Why does Collections.sort use Mergesort but Arrays.sort does not?

I am using JDK-8 (x64). For Arrays.sort (primitives) I found the following in the Java documentation:

The sorting algorithm is a Dual-Pivot Quicksort by Vladimir Yaroslavskiy, Jon Bentley, and Joshua Bloch.`

For Collections.sort (objects) I found this "Timsort":

This implementation is a stable, adaptive, iterative mergesort ... This implementation dumps the specified list into an array, sorts the array, and iterates over the list resetting each element from the corresponding position in the array.

If Collections.sort uses an array, why doesn't it just call Arrays.sort or use dual-pivot QuickSort? Why use Mergesort?


The API guarantees a stable sorting which Quicksort doesn’t offer. However, when sorting primitive values by their natural order you won’t notice a difference as primitive values have no identity. Therefore, Quicksort can used for primitive arrays and will be used when it is considered more efficient¹.

For objects you may notice, when objects with different identity which are deemed equal according to their equals implementation or the provided Comparator change their order. Therefore, Quicksort is not an option. So a variant of MergeSort is used, the current Java versions use TimSort. This applies to both, Arrays.sort and Collections.sort, though with Java 8, the List itself may override the sort algorithms.

¹ The efficiency advantage of Quicksort is needing less memory when done in-place. But it has a dramatic worst case performance and can’t exploit runs of pre-sorted data in an array, which TimSort does.

Therefore, the sorting algorithms were reworked from version to version, while staying in the now-misleadingly named class DualPivotQuicksort. Also, the documentation didn’t catch up, which shows, that it is a bad idea in general, to name an internally used algorithm in a specification, when not necessary.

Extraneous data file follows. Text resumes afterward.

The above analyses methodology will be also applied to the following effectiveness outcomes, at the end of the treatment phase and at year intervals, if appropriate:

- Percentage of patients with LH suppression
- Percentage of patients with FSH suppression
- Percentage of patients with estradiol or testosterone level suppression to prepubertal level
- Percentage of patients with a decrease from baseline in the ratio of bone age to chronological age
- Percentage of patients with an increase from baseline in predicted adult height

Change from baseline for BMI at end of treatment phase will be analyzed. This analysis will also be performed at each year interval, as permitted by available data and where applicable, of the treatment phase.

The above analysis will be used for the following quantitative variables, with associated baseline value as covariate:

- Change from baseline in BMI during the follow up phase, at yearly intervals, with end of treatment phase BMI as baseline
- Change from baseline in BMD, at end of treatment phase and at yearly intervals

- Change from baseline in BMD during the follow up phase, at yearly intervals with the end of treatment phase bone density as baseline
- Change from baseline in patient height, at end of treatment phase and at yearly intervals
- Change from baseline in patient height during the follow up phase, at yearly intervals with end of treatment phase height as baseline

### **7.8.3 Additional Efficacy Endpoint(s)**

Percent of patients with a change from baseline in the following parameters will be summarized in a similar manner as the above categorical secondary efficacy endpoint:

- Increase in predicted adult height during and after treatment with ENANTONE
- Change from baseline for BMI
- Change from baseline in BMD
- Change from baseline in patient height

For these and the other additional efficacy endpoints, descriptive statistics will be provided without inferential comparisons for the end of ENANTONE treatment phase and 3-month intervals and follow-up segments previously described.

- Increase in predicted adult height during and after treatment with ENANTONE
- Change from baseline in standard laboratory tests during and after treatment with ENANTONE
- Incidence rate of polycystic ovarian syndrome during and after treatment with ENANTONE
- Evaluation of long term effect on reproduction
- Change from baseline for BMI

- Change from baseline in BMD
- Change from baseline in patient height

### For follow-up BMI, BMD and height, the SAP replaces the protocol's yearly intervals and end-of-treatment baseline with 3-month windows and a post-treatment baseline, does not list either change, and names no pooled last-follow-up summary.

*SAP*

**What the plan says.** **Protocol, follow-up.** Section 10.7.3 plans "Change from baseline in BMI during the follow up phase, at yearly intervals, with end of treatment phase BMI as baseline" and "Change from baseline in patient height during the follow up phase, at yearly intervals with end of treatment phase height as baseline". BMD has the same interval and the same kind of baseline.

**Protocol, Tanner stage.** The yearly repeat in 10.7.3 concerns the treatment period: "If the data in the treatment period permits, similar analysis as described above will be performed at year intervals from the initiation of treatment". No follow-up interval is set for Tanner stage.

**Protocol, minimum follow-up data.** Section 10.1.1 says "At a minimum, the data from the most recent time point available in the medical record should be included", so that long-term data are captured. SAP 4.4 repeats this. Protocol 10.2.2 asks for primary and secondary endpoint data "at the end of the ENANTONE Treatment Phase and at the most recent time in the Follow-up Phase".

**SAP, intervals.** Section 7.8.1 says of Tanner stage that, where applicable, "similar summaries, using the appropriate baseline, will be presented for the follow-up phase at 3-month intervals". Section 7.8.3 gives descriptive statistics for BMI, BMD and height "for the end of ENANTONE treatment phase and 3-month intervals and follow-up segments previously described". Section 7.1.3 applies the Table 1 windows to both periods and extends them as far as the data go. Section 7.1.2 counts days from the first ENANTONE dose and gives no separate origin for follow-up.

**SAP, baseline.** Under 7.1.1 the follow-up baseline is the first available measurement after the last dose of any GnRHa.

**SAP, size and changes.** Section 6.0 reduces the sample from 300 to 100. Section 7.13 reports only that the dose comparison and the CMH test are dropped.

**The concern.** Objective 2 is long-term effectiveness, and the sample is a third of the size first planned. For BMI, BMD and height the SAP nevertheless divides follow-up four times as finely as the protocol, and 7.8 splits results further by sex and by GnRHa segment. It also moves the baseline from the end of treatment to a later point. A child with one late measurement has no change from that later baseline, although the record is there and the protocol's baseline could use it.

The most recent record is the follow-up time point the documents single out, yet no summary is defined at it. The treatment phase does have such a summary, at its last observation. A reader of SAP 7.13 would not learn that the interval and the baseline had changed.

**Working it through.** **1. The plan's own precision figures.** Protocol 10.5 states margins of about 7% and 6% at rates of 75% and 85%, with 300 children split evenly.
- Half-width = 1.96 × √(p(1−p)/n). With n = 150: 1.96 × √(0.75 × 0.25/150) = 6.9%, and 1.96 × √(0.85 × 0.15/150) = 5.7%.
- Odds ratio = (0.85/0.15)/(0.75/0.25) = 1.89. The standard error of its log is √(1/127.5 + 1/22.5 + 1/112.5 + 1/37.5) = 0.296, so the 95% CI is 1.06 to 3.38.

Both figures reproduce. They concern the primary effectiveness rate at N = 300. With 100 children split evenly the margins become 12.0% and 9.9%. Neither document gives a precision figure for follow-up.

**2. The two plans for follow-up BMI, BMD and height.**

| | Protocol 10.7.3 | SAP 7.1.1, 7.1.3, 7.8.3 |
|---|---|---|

The current situation (including Java 8 to Java 11) is as follows:

  • Generally, the sorting methods for primitive arrays will use Quicksort only under certain circumstances. For larger arrays, they will try to identify runs of pre-sorted data first, like TimSort does, and will merge them when the number of runs does not exceed a certain threshold. Otherwise they will fall back to Quicksort, but with an implementation that will fall back to Insertion sort for small ranges, which does not only affect small arrays, but also quick sort’s recursion.
  • sort(char[],…) and sort(short[],…) add another special case, to use Counting sort for arrays whose length exceeds a certain threshold
  • Likewise, sort(byte[],…) will use Counting sort, but with a much smaller threshold, which creates the biggest contrast to the documentation, as sort(byte[],…) never uses Quicksort. It only uses Insertion sort for small arrays and Counting sort otherwise.

I don't know about the documentation, but the implementation of java.util.Collections#sort in Java 8 (HotSpot) goes like this:

@SuppressWarnings({"unchecked", "rawtypes"})
public static <T> void sort(List<T> list, Comparator<? super T> c) {

And List#sort has this implementation:

@SuppressWarnings({"unchecked", "rawtypes"})
default void sort(Comparator<? super E> c) {
    Object[] a = this.toArray();
    Arrays.sort(a, (Comparator) c);
    ListIterator<E> i = this.listIterator();
    for (Object e : a) {
        i.set((E) e);

So, in the end, Collections#sort uses Arrays#sort (of object elements) behind the scenes. This implementation uses merge sort or tim sort.

According to the Javadoc, only primitive arrays are sorted using Quicksort. Object arrays are sorted with a Mergesort as well.

So Collections.sort seems to use the same sorting algorithm as Arrays.sort for Objects.

Another question would be why a different sort algorithm is used for primitive arrays than for Object arrays?

As stated across many of the answers.

The Quicksort is used by Arrays.sort for sorting primitive collections because stability isn't required (you won't know or care if two identical ints were swapped in the sort)

MergeSort or more specifically Timsort is used by Arrays.sort for sorting collections of objects. Stability is required. Quicksort does not provide for stability, Timsort does.

Collections.sort delegates to Arrays.sort which is why you see the javadoc referencing the MergeSort.

Quick Sort has two major drawbacks when it comes to merge sort:

  • It's not stable while it comes to non primitive.
  • It doesn't guarantee n log n performance.

Stability is a non-issue for primitive types, as there is no notion of identity as distinct from (value) equality.

Stability is a big deal when sorting arbitrary objects. It's a nice side benefit that Merge Sort guarantees n log n (time) performance no matter what the input. That's why merge sort is selected to provide a stable sort (Merge Sort) to sort object references.

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